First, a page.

Welcome to masochist-city

Posted on May 28, 2022

… that is what my buddy said, when I told him i was “playing around with DNS”.

It’s not that bad. Then again, maybe I’m a sucker for punishment. Why? You may ask, well, because, why not (and really have nothing better to do). I already had the VPS servers. It also gives great insight into how DNS really works. What I’m showing here is thus, external DNS.

So, what’s needed? You need preferably two stable DNS servers (static IPs). A couple of low cost VPS servers will do.

Setup your “glue” records.

These are the records that tell the world where to find your name servers. You will typically do this in your domain provider’s web UI. Then you also configure the two NS servers you want to use.

Let’s say we have two DNS servers named:


If bind isn’t installed already, make sure to do so (milage varies on distro). On archlinux.

  $  sudo pacman -S --noconfirm bind

Ubuntu (depending on version, named in 20.04, bind9 in 18.04.

  $  sudo pacman -S --noconfirm bind9

On the ns1 server (master), edit /etc/bind/named.conf.local (ubuntu, arch /etc/named.conf) add the following:

zone "mydomain.tech" {
 type master;
 file "/etc/bind/db.mydomain.tech";
 allow-transfer {; };

zone "10.0.0.in-addr.arpa" {
 type master;
 notify no;
 file "/etc/bind/db.10";
 allow-transfer {; };

This tells bind we’re ‘da masta’ (and must focus powa!). Here we also allow transfer to the slave (yeah, sorry, bind is still politcially incorrect). File points to its respective zone files, which comes next.

Now edit /etc/bind/db.mydomain.tech in your favorite editor (if you say notepad, you lose a testicle). But we all know it’s ed.

Jokes aside, hostmaster.mydomain.tech below, is actually the email for the domain contact.

$TTL 4800
; mydomain.tech
$ORIGIN mydomain.tech.
@  IN    SOA     ns1.mydomain.tech.   hostmaster.mydomain.tech. (
           2021102001 ; Serial
           604800     ; Refresh
           86400      ; Retry
           2419200    ; Expire
           604800 )   ; Negative Cache TTL

              IN   NS ns1.mydomain.tech.
              IN   NS ns2.mydomain.tech..

ns1           IN    A
ns2           IN    A

Restart bind (typically systemctl restart bind9, or named). Check the journal for any issues.

Next, setup the secondary nameserver config on the ns2 server. Edit /etc/bind/named.conf.local :

 zone "mydomain.tech"  {
 type slave;
 file "/var/cache/bind/db.mydomain.tech";
 masters {; };

zone "10.0.0.in-addr.arpa"  {
 type slave;
 notify no;
 file "/var/cache/bind/db.10";
 masters {; };

The master will then transfer the zone files to the slave, which caches it in the named files above. Restart the bind (or named) service, and check if the transfer was successful (ls /var/cache/bind), and/or check the journal for the service.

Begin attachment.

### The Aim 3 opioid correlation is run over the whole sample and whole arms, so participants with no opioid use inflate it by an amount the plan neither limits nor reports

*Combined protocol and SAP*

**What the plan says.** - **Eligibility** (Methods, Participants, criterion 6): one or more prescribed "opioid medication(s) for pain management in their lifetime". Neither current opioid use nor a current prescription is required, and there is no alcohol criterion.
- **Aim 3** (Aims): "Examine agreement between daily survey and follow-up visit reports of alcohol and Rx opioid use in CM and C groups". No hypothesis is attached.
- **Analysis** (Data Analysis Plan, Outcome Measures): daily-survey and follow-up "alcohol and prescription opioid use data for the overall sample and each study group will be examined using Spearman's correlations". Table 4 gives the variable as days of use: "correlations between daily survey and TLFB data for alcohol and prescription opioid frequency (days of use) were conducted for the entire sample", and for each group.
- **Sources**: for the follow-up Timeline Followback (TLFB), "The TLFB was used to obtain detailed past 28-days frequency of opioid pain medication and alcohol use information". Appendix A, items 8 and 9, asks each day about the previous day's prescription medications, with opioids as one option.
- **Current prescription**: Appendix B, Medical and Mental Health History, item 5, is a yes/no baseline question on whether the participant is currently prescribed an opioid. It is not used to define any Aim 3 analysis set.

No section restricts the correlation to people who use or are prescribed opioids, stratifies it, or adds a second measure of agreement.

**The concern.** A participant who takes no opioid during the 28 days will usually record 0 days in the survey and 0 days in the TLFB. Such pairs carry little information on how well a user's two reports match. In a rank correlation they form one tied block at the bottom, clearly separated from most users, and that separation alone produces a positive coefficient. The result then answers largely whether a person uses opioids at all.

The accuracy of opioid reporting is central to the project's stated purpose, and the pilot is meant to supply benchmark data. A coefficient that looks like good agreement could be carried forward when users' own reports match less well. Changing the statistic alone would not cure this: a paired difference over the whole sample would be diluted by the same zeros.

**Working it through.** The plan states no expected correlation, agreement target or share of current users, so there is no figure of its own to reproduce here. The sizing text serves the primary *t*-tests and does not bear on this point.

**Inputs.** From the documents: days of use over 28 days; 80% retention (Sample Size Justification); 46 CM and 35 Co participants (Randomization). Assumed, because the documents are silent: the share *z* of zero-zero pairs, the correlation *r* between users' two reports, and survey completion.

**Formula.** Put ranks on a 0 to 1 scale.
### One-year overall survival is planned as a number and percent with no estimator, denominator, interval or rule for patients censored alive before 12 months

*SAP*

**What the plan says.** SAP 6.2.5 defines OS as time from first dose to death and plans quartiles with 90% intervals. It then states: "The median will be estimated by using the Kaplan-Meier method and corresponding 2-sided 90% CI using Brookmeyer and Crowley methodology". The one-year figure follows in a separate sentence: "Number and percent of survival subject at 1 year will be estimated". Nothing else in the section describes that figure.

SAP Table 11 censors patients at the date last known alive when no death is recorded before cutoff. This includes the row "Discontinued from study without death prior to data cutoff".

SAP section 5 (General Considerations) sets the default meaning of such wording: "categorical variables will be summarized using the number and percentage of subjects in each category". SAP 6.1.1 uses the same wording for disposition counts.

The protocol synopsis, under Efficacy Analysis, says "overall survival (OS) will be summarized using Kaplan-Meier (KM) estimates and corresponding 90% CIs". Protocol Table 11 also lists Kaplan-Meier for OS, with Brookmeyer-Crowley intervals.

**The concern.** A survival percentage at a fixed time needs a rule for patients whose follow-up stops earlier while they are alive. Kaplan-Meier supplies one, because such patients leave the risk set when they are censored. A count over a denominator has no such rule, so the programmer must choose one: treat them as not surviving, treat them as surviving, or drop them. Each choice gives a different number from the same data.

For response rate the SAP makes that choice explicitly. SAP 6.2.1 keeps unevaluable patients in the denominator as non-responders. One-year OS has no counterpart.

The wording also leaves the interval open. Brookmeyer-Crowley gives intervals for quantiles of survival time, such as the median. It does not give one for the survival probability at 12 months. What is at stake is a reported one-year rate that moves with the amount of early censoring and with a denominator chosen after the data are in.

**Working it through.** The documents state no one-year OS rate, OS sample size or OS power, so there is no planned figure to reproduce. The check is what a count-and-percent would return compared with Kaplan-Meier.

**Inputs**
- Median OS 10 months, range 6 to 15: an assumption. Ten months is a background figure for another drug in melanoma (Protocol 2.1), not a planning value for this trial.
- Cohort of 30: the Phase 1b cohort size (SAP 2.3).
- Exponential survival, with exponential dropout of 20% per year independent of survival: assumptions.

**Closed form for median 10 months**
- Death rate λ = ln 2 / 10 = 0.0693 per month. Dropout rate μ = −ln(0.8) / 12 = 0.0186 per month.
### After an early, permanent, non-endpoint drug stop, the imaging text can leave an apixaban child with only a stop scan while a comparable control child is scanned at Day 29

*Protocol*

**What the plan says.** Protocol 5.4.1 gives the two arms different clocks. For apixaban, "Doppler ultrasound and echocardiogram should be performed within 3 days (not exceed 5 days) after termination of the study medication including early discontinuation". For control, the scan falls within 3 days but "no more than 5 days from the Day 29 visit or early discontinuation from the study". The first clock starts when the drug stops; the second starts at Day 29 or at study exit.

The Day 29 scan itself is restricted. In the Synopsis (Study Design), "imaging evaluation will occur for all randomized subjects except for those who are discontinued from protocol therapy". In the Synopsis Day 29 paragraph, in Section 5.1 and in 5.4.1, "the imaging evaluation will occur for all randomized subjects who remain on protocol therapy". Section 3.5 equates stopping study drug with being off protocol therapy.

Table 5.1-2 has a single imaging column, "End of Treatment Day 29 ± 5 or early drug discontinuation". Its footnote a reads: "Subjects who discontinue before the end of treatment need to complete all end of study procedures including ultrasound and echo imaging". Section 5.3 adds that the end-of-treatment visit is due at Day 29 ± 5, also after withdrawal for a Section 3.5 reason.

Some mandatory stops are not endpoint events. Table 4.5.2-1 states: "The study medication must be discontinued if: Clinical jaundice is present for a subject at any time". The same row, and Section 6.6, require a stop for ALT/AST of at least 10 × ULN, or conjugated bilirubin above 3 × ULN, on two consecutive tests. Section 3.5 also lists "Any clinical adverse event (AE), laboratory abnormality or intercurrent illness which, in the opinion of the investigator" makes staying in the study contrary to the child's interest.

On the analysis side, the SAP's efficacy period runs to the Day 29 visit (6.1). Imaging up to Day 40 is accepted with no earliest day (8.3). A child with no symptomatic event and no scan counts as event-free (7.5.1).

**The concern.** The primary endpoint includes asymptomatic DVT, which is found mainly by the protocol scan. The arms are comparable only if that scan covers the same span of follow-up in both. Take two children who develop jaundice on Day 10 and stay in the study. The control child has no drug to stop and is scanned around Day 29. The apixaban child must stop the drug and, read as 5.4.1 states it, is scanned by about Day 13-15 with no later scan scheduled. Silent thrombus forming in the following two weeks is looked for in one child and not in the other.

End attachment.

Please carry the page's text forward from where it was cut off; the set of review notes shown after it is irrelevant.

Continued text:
$ ls -l /var/cache/bind/db.*

-rw-r--r-- 1 bind bind  197 Oct 19 19:12 db.10
-rw-r--r-- 1 bind bind  464 Oct 19 18:50 db.mydomain.tech
sudo systemctl status named --no-pager -l 

Oct 19 19:12:26 someservername  named[3951182]: transfer of '10.0.0.in-addr.arpa/IN' from Transfer status:


If your servers are behind a firewall (I hope so), then you need to open port 53. Make sure you open both TCP and UDP ports. Since I often run ufw, it would be something like:

   sudo ufw allow from any to any port 53 proto tcp

If you like torture (iptables):

   sudo iptables -A INPUT -p tcp --source --dport 53 -j ACCEPT
   sudo iptables -A INPUT -p udp --source --dport 53 -j ACCEPT

Depending on the time-to-live on the records, It may take serveral hours before the glue entries have propogated around the internet. But you can check your own servers by digging a bit.

dig @ ns1.mydomain.tech

dig @ ns2.mydomain.tech

If that works, you’re probably good to go.

Now you can edit some more entries in your zone file (remember to increase the version number) and reload bind, and make sure everything transfers properly to the other server.

ns1                 IN    A
ns2                 IN    A
mydomain.tech. 3600 IN    A
mydomain.tech. 3600 IN    MX 10  mail.mydomain.tech
mydomain.tech. 3600 IN    MX 20  mail2.mydomain.tech

mail	       3600 IN    A
mail2          3600 IN    A
www                 IN    CNAME  mydomain.tech.


You might want to disable recursion (lookups for domains you aren’t authorative for).

Look for an options section in your configs, likely in /etc/bind9/named.conf.options

 recursion no;

Reload bind.


This is the named control util, and is quite handy. You can ie, check the status of a zone, retransfer zones, and a whole lotta stuff I won’t get into here.

$ rndc zonestatus <zone>

Congratulations, you just caused yourself more headaches and admin work. But hey, we all know you love it!